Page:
Lettre aux indignés :: Column by Nathalie Elgrably-Lévy, Senior Economist at the MEI (published on October 20 in Le Journal de Montréal and Le Journal de Québec).
    Chaque jour, nous en apprenons davantage sur le mouvement « Occupons Wall Street » auquel vous participez. Nous savons qu’il s’agit d’un mouvement bien organisé et généreusement financé par divers groupes à vocation « sociale ». Nous voyons également que parmi votre groupe, plusieurs organisateurs tiennent un discours d’inspiration socialiste ou communiste.
    En revanche, il est clair qu’une bonne partie d’entre vous sont simplement, et à juste titre, des citoyens excédés par le népotisme, le clientélisme et le copinage éhonté entre le pouvoir et le monde des affaires. Vous êtes jeunes et inquiets pour votre avenir. Vous voulez une vie meilleure. On vous dit que le capitalisme est la cause de vos problèmes et que seule une révolution à saveur collectiviste améliorera votre sort.
    Comme le système d’éducation contemporain ne vous a enseigné ni l’histoire ni les fondements du communisme, vous devenez la cible des vendeurs de rêves qui vous présentent une vision romantique et idéalisée, mais carrément mensongère de cette philosophie. Toutefois, quand on aspire à changer le monde, l’ignorance est inacceptable! Voici donc quelques vérités que les apôtres du communisme ne vous révéleront jamais. En lire plus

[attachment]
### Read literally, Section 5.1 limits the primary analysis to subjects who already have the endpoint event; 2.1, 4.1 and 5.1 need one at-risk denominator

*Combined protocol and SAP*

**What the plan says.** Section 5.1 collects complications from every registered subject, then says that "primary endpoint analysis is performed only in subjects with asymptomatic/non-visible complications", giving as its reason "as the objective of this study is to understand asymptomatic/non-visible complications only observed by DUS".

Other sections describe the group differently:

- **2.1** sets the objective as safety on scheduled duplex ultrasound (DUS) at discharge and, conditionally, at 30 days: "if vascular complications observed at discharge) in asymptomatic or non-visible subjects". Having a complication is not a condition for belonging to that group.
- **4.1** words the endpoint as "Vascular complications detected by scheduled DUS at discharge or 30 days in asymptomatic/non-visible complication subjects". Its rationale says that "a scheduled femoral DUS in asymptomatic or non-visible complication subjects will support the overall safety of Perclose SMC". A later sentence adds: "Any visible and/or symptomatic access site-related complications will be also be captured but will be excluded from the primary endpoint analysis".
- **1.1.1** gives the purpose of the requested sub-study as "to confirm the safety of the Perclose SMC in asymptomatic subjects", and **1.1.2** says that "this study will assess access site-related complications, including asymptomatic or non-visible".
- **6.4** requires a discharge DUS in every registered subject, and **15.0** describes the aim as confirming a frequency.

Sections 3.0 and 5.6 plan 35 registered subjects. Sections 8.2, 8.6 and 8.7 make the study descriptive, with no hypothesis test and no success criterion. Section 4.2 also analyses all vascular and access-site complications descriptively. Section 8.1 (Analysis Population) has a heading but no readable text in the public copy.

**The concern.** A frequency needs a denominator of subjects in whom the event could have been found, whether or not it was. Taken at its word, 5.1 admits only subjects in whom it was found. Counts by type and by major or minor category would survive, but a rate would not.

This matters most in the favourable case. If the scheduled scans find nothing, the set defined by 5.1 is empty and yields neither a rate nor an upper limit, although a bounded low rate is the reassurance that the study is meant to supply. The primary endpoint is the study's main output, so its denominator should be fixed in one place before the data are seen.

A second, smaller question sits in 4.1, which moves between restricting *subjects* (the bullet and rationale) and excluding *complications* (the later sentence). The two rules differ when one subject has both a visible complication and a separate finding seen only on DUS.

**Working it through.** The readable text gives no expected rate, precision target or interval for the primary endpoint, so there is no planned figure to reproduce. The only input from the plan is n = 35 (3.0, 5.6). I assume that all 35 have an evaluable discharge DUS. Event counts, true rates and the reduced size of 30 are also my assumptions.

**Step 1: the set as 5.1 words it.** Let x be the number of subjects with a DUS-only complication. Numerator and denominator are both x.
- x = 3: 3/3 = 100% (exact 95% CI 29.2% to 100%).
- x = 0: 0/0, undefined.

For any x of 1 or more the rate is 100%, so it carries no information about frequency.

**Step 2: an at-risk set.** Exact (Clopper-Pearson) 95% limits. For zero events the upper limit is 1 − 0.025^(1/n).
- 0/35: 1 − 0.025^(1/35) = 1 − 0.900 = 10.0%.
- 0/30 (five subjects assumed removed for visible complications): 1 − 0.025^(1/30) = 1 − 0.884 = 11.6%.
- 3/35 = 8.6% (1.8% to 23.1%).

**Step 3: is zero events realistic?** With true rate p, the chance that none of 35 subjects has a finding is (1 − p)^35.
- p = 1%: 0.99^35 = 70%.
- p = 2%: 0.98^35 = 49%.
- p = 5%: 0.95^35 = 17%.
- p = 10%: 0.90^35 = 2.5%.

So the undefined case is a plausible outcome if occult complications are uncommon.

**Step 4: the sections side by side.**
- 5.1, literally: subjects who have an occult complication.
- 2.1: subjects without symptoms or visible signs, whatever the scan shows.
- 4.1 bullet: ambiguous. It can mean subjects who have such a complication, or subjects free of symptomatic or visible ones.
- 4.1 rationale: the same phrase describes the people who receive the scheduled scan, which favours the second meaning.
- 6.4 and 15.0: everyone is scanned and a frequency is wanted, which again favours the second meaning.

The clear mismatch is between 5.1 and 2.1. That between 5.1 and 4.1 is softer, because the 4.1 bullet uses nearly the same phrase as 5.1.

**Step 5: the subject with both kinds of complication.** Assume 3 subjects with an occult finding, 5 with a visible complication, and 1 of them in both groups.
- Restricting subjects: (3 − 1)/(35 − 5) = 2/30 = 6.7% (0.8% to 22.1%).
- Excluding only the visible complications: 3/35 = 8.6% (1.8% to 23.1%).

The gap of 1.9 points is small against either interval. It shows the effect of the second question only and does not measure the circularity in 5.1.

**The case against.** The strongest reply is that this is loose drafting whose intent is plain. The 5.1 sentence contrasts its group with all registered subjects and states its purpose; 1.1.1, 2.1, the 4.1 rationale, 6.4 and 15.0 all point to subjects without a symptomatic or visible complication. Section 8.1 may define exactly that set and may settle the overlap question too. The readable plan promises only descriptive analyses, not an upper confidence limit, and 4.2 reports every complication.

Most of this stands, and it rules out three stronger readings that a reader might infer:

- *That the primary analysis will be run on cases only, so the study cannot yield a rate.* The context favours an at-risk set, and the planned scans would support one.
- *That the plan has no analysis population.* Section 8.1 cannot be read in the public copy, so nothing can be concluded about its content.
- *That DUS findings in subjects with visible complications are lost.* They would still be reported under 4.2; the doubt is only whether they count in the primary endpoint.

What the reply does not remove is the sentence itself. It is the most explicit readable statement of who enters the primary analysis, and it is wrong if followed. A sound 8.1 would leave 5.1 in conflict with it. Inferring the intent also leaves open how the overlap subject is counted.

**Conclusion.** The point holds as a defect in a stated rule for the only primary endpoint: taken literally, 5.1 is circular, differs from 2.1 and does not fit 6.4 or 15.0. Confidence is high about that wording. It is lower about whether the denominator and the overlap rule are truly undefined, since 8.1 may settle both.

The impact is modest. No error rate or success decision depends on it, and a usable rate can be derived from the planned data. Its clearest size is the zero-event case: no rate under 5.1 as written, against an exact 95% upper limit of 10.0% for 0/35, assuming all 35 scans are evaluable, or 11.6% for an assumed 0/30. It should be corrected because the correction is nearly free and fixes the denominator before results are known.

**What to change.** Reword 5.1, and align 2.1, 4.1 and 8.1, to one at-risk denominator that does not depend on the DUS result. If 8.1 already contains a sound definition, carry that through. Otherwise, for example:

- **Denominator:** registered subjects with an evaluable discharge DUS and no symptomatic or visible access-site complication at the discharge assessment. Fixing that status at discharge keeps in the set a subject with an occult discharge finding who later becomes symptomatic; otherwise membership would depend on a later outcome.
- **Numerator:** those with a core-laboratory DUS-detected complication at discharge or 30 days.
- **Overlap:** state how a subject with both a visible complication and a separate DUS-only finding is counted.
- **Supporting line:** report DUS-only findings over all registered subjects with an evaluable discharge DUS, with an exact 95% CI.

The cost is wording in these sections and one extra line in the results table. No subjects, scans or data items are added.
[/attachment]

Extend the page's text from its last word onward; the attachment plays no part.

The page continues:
3. Michel Kelly-Gagnon October 21, 2011 at 7:49 am ·

    Protesters need a better understanding of the facts The Gazette 20 October (posted on the Montreal Economic Institute website
    The protesters do have a legitimate beef about the bailouts to the financial industry and other large companies. The fears of financial contagion that accompanied the recent (and lingering) recession motivated governments all over the world to spend or risk trillions of dollars to subsidize or support companies deemed to be “too big to fail.”
    I think that there would have been less overall damage, now and in the future, if some of these companies had been privately restructured.